Like English, Icelandic also has prefixes and suffixes. These letter groups can help identify the types of locations and where they are. Let’s use the location names in Reykjavik as an example. 

The last three letters in Reykjavik mean bay. You can see why they named the charming little town on the South Coast of Iceland “Vik” –  it is situated on a large bayReykjavik means smoking bay, because when the early settlers arrived, they saw the bay area was filled with steam coming up from the ground. 

Here is a list of letter groups signifying the types of locations: 

  • Á, sometimes ár, means a river or a stream. Example: Hvítá (white river), a river where you can go river rafting along its beautiful streams. Jökulsárlón (glacier river lake), the lake with floating blue icebergs.
  • Bær means a town or a municipality. There are seven municipalities in the Capital Region of Iceland in which two of them have it in their names: Mosfellsbær and Garðabær. 
  • Brú means a bridge, as seen in Skeiðarárbrú, Iceland’s longest bridge, and Borgarfjarðarbrú, the second-longest bridge in Iceland. 
  • Dalur means valley. There are a lot of names in Iceland that end with dalur, for example, Laugardalur in Reykjavik, and Reykjadalur near the town of Hveragerði. 
  • Ey, and Eyjacan both mean an island. The most straightforward examples are the names for the islands of Drangey, Grimsey, Heimaey, and Surtsey. The famous volcano, Eyjafjallajokull, has eyja in it as its name means island mountain glacier.
  • Fjörður, or Fjord means a fjord. There are plenty of examples: Hafnarfjörður, BorgarfjörðurWestfjörður, and Seydisfjordur.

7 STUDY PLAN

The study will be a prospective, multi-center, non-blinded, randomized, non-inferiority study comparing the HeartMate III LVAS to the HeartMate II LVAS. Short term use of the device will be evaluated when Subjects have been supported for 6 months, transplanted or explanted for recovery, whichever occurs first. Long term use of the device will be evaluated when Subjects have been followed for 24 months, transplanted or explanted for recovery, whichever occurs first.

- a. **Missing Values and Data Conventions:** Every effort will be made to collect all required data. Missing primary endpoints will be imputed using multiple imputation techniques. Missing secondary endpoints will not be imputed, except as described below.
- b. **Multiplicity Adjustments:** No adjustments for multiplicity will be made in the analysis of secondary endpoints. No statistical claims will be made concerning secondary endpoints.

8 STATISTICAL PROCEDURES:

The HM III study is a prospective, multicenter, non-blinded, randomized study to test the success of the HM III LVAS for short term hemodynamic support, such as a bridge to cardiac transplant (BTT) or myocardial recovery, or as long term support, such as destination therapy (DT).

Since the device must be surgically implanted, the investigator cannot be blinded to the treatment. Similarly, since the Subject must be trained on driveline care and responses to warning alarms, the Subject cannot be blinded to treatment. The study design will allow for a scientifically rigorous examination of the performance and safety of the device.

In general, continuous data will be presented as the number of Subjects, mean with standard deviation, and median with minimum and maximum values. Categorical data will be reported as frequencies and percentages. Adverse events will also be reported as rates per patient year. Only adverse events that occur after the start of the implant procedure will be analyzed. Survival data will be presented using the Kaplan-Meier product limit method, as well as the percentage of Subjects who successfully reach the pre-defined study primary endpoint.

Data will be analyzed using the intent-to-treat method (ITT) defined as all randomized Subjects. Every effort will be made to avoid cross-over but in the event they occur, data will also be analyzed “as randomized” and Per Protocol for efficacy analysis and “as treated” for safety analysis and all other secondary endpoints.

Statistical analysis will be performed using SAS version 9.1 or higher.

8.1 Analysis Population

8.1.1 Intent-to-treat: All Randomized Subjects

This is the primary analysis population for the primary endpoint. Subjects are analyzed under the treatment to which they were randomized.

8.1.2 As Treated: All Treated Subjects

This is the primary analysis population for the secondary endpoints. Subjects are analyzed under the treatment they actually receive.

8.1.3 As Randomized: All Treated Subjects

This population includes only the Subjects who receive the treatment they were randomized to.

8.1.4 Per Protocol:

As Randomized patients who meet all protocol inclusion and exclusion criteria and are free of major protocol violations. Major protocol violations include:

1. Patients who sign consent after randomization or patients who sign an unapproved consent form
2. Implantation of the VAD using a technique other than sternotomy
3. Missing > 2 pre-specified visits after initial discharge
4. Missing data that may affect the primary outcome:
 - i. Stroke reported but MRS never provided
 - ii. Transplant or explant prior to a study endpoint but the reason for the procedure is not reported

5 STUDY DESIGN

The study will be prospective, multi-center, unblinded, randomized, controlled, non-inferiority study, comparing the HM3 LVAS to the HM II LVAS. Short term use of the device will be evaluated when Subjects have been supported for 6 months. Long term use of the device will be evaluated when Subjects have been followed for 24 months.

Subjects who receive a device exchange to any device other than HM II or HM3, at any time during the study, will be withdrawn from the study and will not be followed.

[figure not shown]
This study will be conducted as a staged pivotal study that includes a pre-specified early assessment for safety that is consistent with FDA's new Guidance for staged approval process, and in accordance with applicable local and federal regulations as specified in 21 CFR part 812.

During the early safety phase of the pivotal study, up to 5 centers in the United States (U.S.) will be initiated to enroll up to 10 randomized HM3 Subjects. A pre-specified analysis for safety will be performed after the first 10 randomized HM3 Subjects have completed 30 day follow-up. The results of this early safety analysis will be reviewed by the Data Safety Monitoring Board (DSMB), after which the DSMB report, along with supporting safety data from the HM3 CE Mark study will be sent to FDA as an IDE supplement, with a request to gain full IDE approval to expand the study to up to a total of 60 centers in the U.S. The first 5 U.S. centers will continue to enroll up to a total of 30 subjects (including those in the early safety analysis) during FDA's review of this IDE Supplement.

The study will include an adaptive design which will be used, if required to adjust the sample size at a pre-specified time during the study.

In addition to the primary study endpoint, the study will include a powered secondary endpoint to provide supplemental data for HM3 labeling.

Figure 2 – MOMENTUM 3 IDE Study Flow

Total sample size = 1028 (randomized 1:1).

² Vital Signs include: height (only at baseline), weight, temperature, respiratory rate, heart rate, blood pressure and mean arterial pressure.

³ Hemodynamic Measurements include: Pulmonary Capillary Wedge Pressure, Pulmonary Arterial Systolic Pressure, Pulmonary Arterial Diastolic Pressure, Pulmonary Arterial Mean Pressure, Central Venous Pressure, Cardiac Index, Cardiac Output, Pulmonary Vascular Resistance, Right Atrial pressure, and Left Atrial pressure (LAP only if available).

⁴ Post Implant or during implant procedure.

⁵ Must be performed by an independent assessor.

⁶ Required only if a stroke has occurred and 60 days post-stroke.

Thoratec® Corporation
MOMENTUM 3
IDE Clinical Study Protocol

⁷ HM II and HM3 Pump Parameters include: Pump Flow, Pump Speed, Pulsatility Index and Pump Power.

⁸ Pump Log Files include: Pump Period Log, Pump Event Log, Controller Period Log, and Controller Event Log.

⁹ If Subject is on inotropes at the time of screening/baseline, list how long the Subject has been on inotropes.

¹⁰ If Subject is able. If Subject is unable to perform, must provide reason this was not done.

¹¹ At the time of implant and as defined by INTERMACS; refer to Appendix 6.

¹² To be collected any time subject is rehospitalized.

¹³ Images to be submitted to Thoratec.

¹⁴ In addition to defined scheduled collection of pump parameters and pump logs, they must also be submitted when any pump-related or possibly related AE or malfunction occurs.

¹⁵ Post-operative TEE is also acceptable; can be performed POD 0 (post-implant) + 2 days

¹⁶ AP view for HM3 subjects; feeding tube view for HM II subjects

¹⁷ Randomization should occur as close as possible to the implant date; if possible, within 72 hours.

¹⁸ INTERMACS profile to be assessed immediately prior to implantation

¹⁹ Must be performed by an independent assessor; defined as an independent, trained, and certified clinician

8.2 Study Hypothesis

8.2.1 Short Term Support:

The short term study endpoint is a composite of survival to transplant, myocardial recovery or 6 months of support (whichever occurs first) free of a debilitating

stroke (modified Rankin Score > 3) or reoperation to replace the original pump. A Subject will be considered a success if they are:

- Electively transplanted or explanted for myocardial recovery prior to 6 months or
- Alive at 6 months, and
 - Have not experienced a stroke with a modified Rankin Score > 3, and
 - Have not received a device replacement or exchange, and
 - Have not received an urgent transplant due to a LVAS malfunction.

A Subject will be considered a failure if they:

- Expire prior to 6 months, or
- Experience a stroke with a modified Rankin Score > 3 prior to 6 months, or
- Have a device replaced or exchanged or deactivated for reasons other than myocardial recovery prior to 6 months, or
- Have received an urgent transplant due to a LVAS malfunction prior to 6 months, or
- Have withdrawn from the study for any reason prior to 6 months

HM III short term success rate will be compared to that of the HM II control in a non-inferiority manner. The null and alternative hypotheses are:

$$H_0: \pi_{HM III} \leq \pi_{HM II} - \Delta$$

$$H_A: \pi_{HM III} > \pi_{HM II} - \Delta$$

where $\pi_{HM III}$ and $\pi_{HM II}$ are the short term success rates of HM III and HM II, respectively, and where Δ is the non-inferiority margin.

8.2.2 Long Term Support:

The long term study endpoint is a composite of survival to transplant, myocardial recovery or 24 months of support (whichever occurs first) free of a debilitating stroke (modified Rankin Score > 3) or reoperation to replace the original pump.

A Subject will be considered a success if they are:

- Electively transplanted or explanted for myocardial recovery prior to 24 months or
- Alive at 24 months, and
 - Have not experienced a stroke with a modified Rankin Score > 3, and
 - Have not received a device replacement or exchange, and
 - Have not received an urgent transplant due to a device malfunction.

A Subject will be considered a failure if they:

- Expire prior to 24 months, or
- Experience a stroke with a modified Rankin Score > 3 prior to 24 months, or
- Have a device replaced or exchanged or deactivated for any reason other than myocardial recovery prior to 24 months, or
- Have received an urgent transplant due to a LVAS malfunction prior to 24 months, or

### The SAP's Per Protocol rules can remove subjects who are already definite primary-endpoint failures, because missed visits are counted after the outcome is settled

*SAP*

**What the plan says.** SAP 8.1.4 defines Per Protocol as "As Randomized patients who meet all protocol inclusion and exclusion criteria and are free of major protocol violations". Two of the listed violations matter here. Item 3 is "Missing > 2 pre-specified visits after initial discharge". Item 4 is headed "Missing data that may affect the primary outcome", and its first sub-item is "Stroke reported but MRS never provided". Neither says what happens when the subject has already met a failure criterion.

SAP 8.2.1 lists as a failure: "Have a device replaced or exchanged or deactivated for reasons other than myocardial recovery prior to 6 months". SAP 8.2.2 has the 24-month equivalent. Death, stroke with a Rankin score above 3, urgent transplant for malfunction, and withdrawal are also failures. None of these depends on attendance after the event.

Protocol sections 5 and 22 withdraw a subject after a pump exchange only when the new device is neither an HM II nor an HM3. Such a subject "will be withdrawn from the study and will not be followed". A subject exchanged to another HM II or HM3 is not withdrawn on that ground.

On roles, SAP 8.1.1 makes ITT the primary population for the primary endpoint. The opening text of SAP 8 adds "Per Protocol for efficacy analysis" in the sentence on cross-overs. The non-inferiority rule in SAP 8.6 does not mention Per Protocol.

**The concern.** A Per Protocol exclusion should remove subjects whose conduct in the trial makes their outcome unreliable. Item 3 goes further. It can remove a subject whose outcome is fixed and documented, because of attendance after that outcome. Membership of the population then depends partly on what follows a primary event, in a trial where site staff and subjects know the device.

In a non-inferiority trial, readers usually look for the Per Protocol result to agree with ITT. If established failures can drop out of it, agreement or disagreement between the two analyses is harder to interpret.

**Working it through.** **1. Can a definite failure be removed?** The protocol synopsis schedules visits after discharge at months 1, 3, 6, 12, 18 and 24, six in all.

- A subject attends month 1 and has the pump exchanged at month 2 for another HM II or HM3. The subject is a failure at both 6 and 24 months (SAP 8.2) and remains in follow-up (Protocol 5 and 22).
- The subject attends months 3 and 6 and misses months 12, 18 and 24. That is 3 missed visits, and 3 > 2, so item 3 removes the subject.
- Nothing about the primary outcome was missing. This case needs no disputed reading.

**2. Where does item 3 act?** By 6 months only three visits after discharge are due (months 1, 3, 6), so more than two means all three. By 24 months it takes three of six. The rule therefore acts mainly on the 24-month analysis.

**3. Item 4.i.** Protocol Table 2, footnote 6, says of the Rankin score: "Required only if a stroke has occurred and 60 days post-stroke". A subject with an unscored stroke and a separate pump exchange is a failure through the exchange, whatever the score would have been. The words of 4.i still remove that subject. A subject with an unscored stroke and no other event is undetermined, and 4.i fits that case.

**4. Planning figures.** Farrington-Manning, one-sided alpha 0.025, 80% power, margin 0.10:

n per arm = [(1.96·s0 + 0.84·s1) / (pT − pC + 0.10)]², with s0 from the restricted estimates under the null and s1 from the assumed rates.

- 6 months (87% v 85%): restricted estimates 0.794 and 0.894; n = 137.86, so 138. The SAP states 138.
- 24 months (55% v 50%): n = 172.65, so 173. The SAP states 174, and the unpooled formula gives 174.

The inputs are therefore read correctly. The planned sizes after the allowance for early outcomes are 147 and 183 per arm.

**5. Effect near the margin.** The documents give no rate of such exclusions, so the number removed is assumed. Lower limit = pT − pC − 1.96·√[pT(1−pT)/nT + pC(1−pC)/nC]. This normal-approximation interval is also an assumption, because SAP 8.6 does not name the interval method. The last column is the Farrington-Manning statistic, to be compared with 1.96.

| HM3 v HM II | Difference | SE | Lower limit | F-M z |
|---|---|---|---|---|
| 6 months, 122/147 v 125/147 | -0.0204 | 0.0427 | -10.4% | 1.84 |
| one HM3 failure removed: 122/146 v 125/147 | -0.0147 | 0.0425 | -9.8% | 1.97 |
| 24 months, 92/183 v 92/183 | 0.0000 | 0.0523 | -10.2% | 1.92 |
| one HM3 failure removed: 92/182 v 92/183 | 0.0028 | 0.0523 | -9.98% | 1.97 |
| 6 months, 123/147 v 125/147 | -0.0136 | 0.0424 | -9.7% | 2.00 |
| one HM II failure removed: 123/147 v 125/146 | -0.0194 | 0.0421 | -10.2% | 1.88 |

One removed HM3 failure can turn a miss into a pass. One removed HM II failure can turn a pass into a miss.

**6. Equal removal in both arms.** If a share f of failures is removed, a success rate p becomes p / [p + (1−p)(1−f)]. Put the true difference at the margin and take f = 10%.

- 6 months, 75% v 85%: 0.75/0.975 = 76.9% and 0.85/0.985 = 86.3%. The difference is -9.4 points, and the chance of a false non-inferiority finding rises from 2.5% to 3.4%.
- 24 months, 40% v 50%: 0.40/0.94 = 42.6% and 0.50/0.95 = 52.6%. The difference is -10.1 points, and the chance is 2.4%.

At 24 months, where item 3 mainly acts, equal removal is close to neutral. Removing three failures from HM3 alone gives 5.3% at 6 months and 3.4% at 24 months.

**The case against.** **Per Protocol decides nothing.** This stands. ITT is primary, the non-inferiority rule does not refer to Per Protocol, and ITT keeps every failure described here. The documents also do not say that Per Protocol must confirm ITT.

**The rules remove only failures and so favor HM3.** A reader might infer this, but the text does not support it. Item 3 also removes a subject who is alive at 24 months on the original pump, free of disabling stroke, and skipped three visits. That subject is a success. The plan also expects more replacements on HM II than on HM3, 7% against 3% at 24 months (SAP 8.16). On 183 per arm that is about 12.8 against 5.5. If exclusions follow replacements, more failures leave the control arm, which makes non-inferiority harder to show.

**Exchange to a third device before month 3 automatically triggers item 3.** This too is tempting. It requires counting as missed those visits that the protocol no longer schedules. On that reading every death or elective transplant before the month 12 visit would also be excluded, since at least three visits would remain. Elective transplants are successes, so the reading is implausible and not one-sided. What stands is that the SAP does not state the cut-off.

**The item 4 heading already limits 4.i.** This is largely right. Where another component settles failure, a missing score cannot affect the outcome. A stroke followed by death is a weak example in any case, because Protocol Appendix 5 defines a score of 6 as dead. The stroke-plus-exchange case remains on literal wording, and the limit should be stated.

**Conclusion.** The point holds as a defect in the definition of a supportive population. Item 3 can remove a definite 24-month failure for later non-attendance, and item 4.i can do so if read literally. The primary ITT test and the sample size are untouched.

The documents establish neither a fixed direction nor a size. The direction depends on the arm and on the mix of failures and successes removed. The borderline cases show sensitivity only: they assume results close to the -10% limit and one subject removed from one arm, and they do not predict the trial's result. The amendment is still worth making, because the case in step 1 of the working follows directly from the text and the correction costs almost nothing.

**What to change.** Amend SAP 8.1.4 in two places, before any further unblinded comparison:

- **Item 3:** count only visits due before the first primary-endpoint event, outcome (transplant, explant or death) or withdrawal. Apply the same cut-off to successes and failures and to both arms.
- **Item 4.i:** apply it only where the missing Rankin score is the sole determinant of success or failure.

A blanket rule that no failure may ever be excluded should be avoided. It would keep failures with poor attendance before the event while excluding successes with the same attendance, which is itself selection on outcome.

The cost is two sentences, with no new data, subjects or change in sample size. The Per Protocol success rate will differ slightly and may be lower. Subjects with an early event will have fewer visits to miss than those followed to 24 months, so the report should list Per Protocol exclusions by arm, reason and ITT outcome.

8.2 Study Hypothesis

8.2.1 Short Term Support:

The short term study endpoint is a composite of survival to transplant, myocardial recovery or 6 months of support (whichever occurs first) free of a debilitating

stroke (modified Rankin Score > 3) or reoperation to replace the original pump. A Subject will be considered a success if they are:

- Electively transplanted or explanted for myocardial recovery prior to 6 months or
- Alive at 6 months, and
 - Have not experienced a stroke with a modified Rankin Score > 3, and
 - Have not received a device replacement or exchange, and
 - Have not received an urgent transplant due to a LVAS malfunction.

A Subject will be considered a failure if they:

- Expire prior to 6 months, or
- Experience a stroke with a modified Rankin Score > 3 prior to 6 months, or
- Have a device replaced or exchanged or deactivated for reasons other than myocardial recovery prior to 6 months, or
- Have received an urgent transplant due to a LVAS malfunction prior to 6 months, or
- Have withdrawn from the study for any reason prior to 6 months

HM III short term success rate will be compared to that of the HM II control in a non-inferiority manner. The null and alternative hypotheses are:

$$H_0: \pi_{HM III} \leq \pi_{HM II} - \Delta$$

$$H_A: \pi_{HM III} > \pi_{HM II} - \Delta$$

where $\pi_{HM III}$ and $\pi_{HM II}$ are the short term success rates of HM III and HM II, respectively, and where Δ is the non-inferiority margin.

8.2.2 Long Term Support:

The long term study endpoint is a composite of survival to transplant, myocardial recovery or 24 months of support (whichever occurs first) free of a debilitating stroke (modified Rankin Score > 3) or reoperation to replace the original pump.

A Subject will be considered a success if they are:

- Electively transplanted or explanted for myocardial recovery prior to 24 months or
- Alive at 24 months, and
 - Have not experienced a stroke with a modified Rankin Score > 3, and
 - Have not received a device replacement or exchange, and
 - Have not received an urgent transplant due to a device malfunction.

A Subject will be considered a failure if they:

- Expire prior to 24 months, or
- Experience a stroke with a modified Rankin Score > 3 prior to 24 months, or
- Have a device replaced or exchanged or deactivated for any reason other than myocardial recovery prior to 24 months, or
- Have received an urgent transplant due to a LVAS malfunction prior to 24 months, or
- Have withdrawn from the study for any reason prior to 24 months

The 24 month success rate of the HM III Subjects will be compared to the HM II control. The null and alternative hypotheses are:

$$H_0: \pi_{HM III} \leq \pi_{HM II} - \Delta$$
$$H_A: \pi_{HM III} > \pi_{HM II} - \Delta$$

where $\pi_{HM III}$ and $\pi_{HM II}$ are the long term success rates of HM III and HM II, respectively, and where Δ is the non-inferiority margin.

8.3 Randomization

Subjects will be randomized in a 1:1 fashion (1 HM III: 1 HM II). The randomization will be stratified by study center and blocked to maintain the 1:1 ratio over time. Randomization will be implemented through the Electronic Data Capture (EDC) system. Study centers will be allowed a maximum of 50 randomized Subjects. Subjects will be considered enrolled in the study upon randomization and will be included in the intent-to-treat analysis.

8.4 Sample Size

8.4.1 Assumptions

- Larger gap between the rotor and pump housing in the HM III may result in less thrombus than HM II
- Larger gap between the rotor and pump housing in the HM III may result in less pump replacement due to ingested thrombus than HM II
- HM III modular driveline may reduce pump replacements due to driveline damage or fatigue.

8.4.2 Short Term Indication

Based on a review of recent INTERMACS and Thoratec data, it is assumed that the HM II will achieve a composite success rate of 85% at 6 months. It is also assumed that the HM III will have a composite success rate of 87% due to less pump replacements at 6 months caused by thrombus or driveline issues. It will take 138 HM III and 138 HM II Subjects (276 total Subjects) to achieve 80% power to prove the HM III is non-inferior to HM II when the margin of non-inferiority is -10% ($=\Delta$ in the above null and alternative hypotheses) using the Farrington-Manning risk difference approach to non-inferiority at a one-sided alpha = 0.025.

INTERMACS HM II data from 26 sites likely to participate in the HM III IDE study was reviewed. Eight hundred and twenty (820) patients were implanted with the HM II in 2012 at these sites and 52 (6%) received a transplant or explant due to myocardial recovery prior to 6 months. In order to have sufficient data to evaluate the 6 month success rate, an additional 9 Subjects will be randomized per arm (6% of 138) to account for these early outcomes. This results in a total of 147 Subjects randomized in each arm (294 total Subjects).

• Foss means waterfall. And this is must-know since there are so many stunning waterfalls in Iceland: Gullfoss, the Golden WaterfallSkogafoss, the Forest Waterfall; Svartifoss, the Black Waterfall; Kirkjufoss, the Church Waterfall, and many more. 
  • Gata means a street. You will find there are many street names ended with gata just in downtown Reykjavik, for example, Njálsgata, Týsgata, Grettisgata, and Hverfisgata.
  • Hraun means lava. There is a place named Midhraun in the Reykjavik area that’s literally situated in the middle of a lava field.
  • Jökull means a glacier. Europe’s most voluminous glacier Vatnajökull is located in South Iceland. Solheimajökull, a beloved glacier for adventure seekers, can be reached right off the Ring Road when you drive pass Skogafoss waterfall.
  • Laug is a pool. Many public swimming pools in Iceland are named by combining their neighborhood name: Vesturbæjarlaug, Laugardalslaug, and Árbæjarlaug, these three swimming pools in Reykjavik municipality are found respectively in the districts of Vesturbær, Laugardalur, and Árbær.  Though, of course, not every swimming pool follows this naming rule, as long as you recognize “laug” in a world, it can’t be too far from being a pool.